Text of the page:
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Explainer: Capacity Auction Standby and Activation Calls

This article will briefly outline why standby and activation calls are issued in normal circumstances and will explain reasonings for the IESO’s recent increase in calls.

Over the past few weeks, the Independent Electricity System Operator (IESO) has issued an unusually high number of standby calls to participants in the Demand Response (DR) program. Although this might be frustrating for DR participants and has kept us all busy recently, there are good reasons to explain the recent increase in calls.

There are two forms of calls the IESO will issue associated with this program - Standby Calls and Activation Calls. These calls are both issued in the form of a report sent to DR participants.

A Standby call will be issued to inform participants ahead of time that their demand reduction capacity might be called upon in the following dispatch day. Standby calls can be received between 5 pm on the day ahead up until 7 am on the dispatch day. Once on standby, the IESO can issue an Activation Call to inform the participant they must actively reduce their demand for 4 hours - these calls are issued at least 2 hours before action by the participant is required.

Both forms of calls can be expected when the IESO predicts that demand on the grid will be high. These high-demand periods often coincide with Industrial Conservation Initiative (ICI) Peak Days and as such there are multiple incentives in place for large consumers to reduce their load at these times. This means that sometimes the IESO will issue standby calls for DR participants but then the curtailment efforts of ICI program participants turn out to be enough to manage the peak. Therefore, DR assets were on standby and were ready to be deployed but were not required – hence no activation call was issued.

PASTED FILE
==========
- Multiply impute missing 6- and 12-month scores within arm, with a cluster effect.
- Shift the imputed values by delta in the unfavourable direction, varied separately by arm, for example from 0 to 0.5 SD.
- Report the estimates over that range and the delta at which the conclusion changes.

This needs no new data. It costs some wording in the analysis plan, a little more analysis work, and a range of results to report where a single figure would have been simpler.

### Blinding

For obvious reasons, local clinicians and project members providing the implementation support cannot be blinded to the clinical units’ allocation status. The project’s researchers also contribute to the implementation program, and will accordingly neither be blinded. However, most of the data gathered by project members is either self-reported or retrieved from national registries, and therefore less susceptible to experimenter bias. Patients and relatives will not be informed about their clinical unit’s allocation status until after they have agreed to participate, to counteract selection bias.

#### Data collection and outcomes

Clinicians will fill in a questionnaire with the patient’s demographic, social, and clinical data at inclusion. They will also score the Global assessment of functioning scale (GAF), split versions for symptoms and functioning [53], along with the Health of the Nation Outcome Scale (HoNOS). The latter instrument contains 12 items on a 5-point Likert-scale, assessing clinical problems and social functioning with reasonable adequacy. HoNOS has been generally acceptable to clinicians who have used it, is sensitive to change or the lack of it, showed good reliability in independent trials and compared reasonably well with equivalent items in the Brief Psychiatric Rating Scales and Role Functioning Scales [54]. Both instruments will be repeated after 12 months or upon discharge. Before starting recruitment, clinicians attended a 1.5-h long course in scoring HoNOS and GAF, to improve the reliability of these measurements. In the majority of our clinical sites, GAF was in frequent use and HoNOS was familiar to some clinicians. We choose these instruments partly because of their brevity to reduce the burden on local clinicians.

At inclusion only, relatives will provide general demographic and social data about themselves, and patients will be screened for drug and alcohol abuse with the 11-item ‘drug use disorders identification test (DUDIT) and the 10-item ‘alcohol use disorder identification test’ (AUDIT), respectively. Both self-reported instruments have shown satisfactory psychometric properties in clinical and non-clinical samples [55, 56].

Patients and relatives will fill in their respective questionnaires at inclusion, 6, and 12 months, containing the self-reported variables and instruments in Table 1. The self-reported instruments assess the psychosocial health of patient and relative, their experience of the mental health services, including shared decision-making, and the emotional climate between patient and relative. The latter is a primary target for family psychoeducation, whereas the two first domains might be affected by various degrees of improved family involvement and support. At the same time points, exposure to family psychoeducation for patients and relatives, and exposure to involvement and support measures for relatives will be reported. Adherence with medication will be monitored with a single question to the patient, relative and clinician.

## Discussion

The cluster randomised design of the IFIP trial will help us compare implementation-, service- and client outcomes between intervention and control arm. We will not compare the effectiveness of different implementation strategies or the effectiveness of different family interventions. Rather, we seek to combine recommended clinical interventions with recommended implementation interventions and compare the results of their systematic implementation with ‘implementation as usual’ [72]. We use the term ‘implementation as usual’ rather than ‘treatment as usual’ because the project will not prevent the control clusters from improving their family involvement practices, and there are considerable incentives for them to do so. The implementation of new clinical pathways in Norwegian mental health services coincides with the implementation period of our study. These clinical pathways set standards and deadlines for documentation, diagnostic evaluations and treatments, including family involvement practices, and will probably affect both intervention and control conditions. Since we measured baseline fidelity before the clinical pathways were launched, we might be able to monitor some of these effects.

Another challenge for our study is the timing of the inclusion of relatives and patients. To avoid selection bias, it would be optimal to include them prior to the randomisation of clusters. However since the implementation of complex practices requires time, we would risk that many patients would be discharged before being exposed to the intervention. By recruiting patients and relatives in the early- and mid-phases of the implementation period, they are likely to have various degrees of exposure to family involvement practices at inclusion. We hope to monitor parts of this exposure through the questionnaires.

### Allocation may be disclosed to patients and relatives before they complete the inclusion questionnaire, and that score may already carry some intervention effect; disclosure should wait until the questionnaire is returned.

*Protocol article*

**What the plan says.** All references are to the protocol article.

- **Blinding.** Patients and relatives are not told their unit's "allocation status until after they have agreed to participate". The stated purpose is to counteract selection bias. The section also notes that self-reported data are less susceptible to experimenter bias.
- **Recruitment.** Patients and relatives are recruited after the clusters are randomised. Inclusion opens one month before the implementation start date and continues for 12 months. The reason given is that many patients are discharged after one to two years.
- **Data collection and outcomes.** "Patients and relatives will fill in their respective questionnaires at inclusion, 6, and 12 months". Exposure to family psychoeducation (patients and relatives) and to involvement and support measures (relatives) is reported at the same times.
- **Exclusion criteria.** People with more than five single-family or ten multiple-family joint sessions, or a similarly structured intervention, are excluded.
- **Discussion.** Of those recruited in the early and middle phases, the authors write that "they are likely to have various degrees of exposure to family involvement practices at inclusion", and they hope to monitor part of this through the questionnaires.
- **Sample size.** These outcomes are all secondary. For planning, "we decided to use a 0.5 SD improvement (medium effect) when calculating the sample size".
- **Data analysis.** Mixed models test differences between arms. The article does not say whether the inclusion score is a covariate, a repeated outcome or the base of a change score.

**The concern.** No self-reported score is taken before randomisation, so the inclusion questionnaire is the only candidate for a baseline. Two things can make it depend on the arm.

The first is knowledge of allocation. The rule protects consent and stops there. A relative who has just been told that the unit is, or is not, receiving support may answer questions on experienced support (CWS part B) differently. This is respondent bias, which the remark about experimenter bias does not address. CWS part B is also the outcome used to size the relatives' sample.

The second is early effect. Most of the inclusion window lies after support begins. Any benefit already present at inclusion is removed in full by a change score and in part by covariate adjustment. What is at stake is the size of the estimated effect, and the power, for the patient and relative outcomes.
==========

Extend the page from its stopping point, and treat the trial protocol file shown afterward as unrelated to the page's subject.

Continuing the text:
On the other hand, if the curtailment of ICI participants was not enough to manage the peak, then the IESO would activate the DR resources that were on standby to reduce the demand even further. This is just one example of where a standby call could be issued by itself or followed up with an activation call.

With regards to the recent increase in call activity, the following points can explain the IESO’s actions:

1. The IESO is expecting emergencies: For several reasons, the IESO is expecting energy emergencies in the near future. They are on their toes and want to ensure that DR participants are ready to respond should the need arise. Potential reasons for these energy emergencies include fossil fuel shortages, grid shortfalls, inconsistent renewable generation, power plant maintenance and shutdowns. By issuing standby calls for multiple days in a row they have peace of mind knowing DR participants are ready to respond should an emergency occur.

2. Tests are being carried out: This can partially be explained by the point above, but a portion of these standby calls are simply the standard tests that the IESO carries out for each participant or aggregator every year to ensure they can fulfill their submitted capacity requirements. It just so happens that these tests are coinciding with other events that are exacerbating their effect. If a participant or aggregator fails to meet their capacity requirements for the first IESO test, then a follow-up test will be arranged to give them a second chance – some of these follow-up tests have occurred recently and can explain a portion of the calls being issued.

3. HOEP Spikes are predicted: Finally, the IESO has predicted that the Hourly Ontario Electricity Price (HOEP) will be spiking and could be approaching their set emergency thresholds. Therefore, they might require Demand Response assets to be activated to keep these prices in acceptable ranges and thus require more assets to be ready on standby.